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Science vs. Pseudoscience: Debunking Fake Science News and Developing Scientific Literacy: Avoiding Pseudoscience

This guide provides information about pseudoscience, as well as about the scientific research and publication process, reliable sources of scientific news, and tools for evaluating scientific information

Learn to Recognize Pseudoscience

Your Science Toolkit: Evaluating Scientific Messages: Where does the information come from? Are the views of the scientific community accurately portrayed? Is the scientific community's confidence in the ideas accurately portrayed? Is a controversy misrepresented or blown out of proportion? Where can I get more information? How strong is the evidence?Learning to recognize pseudoscience begins with taking "a scientific approach to life." The Science Toolkit section from UC Berkeley's Understanding Science 101 covers how to recognize and critique media messages related to science.

Find more tips in the video and articles below, and on the "Evaluating Sources" page of this guide.

Learn Which Science-Related Websites Are Fake or Biased

Several scholars and journalists have compiled lists of fake news sites, including those that share pseudoscience. Here are some of the best:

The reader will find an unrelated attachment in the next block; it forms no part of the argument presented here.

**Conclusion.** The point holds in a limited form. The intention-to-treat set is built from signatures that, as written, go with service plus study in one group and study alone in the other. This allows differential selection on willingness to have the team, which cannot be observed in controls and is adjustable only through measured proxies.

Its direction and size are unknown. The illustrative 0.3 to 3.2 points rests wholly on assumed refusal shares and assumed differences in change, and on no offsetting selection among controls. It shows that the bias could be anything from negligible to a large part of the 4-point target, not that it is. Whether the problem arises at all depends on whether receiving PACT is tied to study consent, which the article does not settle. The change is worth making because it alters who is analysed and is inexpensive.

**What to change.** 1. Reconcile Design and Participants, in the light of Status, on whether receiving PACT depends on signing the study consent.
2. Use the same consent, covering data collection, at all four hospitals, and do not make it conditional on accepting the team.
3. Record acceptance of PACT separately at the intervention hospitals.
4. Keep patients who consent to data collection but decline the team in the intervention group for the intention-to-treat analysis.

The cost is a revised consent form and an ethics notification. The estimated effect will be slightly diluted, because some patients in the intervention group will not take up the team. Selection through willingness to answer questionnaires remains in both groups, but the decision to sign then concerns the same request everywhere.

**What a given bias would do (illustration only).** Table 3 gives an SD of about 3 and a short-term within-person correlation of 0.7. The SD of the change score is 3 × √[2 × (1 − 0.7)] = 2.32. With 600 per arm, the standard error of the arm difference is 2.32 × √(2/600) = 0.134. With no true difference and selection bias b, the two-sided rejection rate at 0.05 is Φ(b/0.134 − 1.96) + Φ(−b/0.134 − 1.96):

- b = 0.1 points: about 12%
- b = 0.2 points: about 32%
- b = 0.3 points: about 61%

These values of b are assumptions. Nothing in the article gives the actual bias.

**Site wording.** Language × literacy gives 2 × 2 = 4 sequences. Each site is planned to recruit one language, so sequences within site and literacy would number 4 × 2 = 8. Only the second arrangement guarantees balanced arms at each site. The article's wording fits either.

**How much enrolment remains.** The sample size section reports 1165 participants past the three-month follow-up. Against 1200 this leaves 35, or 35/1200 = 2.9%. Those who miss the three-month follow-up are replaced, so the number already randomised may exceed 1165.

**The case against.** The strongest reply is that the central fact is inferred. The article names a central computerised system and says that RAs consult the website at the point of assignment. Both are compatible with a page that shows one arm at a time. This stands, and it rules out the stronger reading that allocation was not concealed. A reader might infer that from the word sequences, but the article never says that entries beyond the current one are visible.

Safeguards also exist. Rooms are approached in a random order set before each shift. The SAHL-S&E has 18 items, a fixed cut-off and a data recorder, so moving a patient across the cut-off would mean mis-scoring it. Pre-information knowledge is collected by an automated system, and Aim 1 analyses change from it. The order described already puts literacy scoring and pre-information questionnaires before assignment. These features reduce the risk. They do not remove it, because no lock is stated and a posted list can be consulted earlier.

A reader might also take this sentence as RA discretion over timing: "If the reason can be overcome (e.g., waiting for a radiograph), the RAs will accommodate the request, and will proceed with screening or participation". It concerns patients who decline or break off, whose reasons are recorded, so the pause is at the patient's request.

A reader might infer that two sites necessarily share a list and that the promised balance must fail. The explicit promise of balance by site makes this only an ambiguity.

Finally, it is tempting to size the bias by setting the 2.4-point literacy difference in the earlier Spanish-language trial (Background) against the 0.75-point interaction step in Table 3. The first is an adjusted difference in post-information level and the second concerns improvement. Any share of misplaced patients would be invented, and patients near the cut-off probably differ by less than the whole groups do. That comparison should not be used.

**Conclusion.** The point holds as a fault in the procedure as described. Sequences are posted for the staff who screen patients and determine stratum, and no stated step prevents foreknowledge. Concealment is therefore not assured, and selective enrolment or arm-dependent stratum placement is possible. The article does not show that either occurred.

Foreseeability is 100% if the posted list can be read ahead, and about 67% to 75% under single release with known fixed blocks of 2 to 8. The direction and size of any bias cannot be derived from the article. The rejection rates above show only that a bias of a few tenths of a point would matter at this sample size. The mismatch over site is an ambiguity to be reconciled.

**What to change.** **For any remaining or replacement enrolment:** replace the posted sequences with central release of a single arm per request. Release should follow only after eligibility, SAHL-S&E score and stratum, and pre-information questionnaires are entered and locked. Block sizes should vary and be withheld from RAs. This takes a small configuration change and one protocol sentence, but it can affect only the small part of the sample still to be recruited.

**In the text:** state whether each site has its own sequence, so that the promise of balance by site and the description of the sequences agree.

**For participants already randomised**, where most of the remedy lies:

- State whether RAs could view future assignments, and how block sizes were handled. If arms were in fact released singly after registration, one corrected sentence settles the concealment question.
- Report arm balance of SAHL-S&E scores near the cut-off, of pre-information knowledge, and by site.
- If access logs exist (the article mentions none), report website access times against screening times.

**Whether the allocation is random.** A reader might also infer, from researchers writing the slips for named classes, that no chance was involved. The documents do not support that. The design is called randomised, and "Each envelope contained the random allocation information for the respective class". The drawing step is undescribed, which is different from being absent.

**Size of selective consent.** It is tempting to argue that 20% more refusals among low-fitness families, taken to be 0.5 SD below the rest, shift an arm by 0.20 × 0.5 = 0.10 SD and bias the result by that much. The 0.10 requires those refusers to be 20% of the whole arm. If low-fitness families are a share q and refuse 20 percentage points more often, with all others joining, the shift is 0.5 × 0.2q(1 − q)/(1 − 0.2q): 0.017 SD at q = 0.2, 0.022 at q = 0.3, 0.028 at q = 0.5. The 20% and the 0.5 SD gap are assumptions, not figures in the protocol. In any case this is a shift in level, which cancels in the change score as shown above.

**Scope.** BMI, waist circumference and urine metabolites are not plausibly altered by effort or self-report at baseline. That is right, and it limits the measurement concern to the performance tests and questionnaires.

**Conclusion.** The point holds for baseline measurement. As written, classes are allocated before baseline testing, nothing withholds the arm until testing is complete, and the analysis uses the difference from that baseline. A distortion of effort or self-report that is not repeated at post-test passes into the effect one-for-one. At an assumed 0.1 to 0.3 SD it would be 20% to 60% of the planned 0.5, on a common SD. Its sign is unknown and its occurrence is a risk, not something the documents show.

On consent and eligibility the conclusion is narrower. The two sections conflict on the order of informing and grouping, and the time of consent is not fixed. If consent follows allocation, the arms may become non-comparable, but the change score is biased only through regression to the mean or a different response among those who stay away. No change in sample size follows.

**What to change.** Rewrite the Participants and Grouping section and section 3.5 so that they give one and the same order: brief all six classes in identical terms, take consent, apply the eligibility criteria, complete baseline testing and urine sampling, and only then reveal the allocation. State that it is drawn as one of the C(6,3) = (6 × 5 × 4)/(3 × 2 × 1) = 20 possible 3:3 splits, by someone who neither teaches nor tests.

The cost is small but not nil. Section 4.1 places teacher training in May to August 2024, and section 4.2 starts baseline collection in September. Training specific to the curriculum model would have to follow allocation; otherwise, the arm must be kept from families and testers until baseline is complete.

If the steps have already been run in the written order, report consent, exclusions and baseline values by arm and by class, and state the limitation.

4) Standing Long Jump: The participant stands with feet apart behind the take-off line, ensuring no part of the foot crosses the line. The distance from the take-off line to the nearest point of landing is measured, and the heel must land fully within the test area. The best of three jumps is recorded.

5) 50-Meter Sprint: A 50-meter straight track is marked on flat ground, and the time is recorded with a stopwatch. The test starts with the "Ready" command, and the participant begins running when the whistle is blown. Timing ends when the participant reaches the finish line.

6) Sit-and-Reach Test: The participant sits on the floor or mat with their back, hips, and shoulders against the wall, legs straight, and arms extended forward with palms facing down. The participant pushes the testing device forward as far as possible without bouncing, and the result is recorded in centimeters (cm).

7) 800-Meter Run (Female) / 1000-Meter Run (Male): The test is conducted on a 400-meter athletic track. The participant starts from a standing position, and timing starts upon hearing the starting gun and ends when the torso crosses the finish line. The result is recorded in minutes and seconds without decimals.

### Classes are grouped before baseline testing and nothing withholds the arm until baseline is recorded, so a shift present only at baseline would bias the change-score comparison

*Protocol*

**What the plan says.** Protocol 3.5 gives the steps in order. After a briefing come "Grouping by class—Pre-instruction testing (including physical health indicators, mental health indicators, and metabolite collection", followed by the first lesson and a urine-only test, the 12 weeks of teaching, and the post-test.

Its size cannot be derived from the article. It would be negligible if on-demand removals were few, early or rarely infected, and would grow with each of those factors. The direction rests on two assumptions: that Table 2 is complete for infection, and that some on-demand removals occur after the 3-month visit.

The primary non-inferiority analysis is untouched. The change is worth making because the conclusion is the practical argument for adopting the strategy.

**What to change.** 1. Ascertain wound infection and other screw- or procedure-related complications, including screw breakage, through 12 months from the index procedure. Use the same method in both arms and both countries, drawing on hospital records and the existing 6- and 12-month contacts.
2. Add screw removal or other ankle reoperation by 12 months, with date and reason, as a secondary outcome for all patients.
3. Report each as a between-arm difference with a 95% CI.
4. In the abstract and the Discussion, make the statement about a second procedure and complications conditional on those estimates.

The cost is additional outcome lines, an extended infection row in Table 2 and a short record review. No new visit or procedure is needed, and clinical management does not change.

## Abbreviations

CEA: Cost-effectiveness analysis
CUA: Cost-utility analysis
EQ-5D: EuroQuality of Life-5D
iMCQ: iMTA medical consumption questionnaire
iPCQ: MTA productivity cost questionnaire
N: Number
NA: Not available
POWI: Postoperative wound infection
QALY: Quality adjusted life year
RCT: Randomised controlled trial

• Media Bias/Fact Check (MBFC News) "Dedicated to educating the public on media bias and deceptive news practice," MBFC categorizes dozens of news sources based on their bias. The website also includes lists of reliable sources of scientific information, unreliable pseudoscience sources, and satirical sources.
  • False, Misleading, Clickbait-y, and/or Satirical "News" Sources A comprehensive list of unreliable "news" sources, created by Professor Melissa Zimdars. See Zimdars's original document for "Tips For Analyzing News Sources," and read the Chronicle of Higher Education interview with her for more information about the project, and the response to it.

Learn to Evaluate All Sources

See the Evaluating Sources tab for more evaluation strategies.

Infographic from IFLA on How To Spot Fake News: Consider the Source (Click away from the story to investigate the site, its mission and its contact info). Read Beyond (Headlines can be outrageous in an effort to get clicks. What's the whole story?). Check the Author (Do a quick search on the author. Are they credible? Are they real?). Supporting Sources? (Click on those links. Determine if the info given actually supports the story.). Check the Date (Reposting old news stories doesn't mean they're relevant to current events.). Is It a Joke? (If it's too outlandish, it might be satire. Research the site and author to be sure.). Check Your Biases (Consider if your own beliefs could affect your judgement.). Ask the Experts (Ask a librarian, or consult a fact-checking site.).

Learn to Avoid and Debunk Pseudoscience

The following video tutorial covers how to identify and analyze different types of misinformation, and provides some strategies for evaluating news sources and finding more reliable information on the internet (from off campus you will need to log in using your Pipeline username and password):